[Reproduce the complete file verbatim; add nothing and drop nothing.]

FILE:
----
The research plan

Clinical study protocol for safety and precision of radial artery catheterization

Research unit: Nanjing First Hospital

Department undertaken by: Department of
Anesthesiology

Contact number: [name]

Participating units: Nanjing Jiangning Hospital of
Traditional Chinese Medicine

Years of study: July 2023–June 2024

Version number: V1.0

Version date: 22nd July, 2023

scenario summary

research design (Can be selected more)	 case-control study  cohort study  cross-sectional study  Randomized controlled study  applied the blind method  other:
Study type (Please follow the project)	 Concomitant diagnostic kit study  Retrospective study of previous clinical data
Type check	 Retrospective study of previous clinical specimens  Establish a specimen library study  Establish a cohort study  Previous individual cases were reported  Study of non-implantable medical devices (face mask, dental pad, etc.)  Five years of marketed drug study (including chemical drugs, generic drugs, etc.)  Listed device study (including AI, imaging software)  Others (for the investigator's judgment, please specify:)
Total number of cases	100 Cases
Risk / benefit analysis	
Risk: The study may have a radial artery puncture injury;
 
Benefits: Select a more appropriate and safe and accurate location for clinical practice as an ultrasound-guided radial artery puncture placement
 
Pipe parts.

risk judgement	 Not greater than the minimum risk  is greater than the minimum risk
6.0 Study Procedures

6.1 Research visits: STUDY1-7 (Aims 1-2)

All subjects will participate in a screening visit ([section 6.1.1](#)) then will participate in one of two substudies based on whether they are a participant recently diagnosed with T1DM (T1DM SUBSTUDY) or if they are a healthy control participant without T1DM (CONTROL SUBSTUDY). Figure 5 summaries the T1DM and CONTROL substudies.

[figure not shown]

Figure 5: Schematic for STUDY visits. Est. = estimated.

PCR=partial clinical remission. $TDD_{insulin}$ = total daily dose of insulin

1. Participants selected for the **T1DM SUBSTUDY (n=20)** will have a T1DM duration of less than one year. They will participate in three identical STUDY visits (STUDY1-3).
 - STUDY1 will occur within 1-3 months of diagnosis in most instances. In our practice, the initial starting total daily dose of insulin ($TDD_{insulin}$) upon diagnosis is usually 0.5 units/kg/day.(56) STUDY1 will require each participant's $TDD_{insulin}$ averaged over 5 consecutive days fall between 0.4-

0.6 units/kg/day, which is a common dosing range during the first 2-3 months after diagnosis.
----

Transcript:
The research plan

Clinical study protocol for safety and precision of radial artery catheterization

Research unit: Nanjing First Hospital

Department undertaken by: Department of
Anesthesiology

Contact number: [name]

Participating units: Nanjing Jiangning Hospital of
Traditional Chinese Medicine

Years of study: July 2023–June 2024

Version number: V1.0

Version date: 22nd July, 2023

scenario summary

research design (Can be selected more)	 case-control study  cohort study  cross-sectional study  Randomized controlled study  applied the blind method  other:
Study type (Please follow the project)	 Concomitant diagnostic kit study  Retrospective study of previous clinical data
Type check	 Retrospective study of previous clinical specimens  Establish a specimen library study  Establish a cohort study  Previous individual cases were reported  Study of non-implantable medical devices (face mask, dental pad, etc.)  Five years of marketed drug study (including chemical drugs, generic drugs, etc.)  Listed device study (including AI, imaging software)  Others (for the investigator's judgment, please specify:)
Total number of cases	100 Cases
Risk / benefit analysis	
Risk: The study may have a radial artery puncture injury;
 
Benefits: Select a more appropriate and safe and accurate location for clinical practice as an ultrasound-guided radial artery puncture placement
 
Pipe parts.

risk judgement	 Not greater than the minimum risk  is greater than the minimum risk
6.0 Study Procedures

6.1 Research visits: STUDY1-7 (Aims 1-2)

All subjects will participate in a screening visit ([section 6.1.1](#)) then will participate in one of two substudies based on whether they are a participant recently diagnosed with T1DM (T1DM SUBSTUDY) or if they are a healthy control participant without T1DM (CONTROL SUBSTUDY). Figure 5 summaries the T1DM and CONTROL substudies.

[figure not shown]

Figure 5: Schematic for STUDY visits. Est. = estimated.

PCR=partial clinical remission. $TDD_{insulin}$ = total daily dose of insulin

1. Participants selected for the **T1DM SUBSTUDY (n=20)** will have a T1DM duration of less than one year. They will participate in three identical STUDY visits (STUDY1-3).
 - STUDY1 will occur within 1-3 months of diagnosis in most instances. In our practice, the initial starting total daily dose of insulin ($TDD_{insulin}$) upon diagnosis is usually 0.5 units/kg/day.(56) STUDY1 will require each participant's $TDD_{insulin}$ averaged over 5 consecutive days fall between 0.4-

0.6 units/kg/day, which is a common dosing range during the first 2-3 months after diagnosis.